The unfortunate speaker, obviously unaccustomed as he was to such dramatic, Spanish exits, was left literally with his mouth open. All of which provides striking confirmation of the old proverb: “Hell hath no fury like an ultra-left sectarian scorned.”
The very next day, the indomitable JIR, who, whatever his faults, can never be accused of honesty, consistency or a false sense of shame, calmly informed the World Proletariat (or anybody that was listening) that his principled fusion of one-and-a-bit years ago, had now become miraculously transformed into a principled split.
Make whatever sense of that you can.
Now, before you are inclined to pronounce a hasty and possibly harsh verdict of this unfortunate divorce, we can now reveal that neither party was really to blame, since both are suffering from a serious and invariably fatal sickness, for which no cure is known to medical science.
The medical name of this dreaded malady is malitate tremens salva dignitate, or in plain English: prestige politics. It occurs when a person or persons puts his/her/their personal prestige and ego above all other considerations.
Such a disease is invariably fatal, both for the individual inflicted by it and the organisation that he/she/they lead(s).
The common symptoms for this ghastly complaint are: an abnormally swollen head, delusions of grandeur (insistence on being addressed as The General Secretary, Napoleon Bonaparte or Big Chief Rain-in-the-Face), an unusual and unhealthy obsession with winning, especially at football, a morbid fear of rivals, which eventually becomes a phobia, together with chronic hypochondria and unfounded suspicions towards other people, especially those who betray signs of intelligence or independent thinking.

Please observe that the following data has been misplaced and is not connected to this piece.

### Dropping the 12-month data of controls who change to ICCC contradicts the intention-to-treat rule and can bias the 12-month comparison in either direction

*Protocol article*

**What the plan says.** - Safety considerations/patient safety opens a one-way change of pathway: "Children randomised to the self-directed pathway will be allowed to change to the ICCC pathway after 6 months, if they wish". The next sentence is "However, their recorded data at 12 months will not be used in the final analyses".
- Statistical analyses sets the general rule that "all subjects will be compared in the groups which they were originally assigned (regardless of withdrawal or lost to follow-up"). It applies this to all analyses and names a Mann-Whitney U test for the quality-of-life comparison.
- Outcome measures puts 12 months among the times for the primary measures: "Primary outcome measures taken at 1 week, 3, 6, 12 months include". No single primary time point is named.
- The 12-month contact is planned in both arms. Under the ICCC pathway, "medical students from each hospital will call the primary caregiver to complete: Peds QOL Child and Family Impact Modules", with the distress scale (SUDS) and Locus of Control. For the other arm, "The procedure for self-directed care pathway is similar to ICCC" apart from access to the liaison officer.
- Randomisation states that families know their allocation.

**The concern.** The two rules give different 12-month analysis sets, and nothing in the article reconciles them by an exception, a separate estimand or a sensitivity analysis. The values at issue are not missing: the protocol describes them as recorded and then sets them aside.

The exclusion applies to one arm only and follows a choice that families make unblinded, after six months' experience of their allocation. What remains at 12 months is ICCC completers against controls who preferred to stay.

These symptoms, which in the end manifest themselves as extreme paranoia, can produce panic attacks, fits of stammering, illogical and uncontrollable rage, resulting in a) sudden walkouts, b) waves of expulsions, c) splits, (from small to massive on the Richter scale), d) biting people, and finally, e) crisis, decline and destruction of organisations.
With the exception of (d) – a somewhat rare symptom, found only in the most extreme cases – all the others are clearly to be observed in the present instance, from which we deduce that we are indeed in the presence of two extreme cases of malitate tremens salva dignitate.
The most serious outcome is reserved for cases where two leaders are both suffering from the same complaint. The laws of physics inform us that two such egos cannot occupy the same space without producing a nuclear explosion, with catastrophic results, ending in mutually assured destruction (MAD).
With regret, we must conclude from all the available evidence, that the nuclear option is now the only credible prognosis in this case.
And finally, the moral of this sad story is: if you’re going to jump into bed with someone, look before you leap.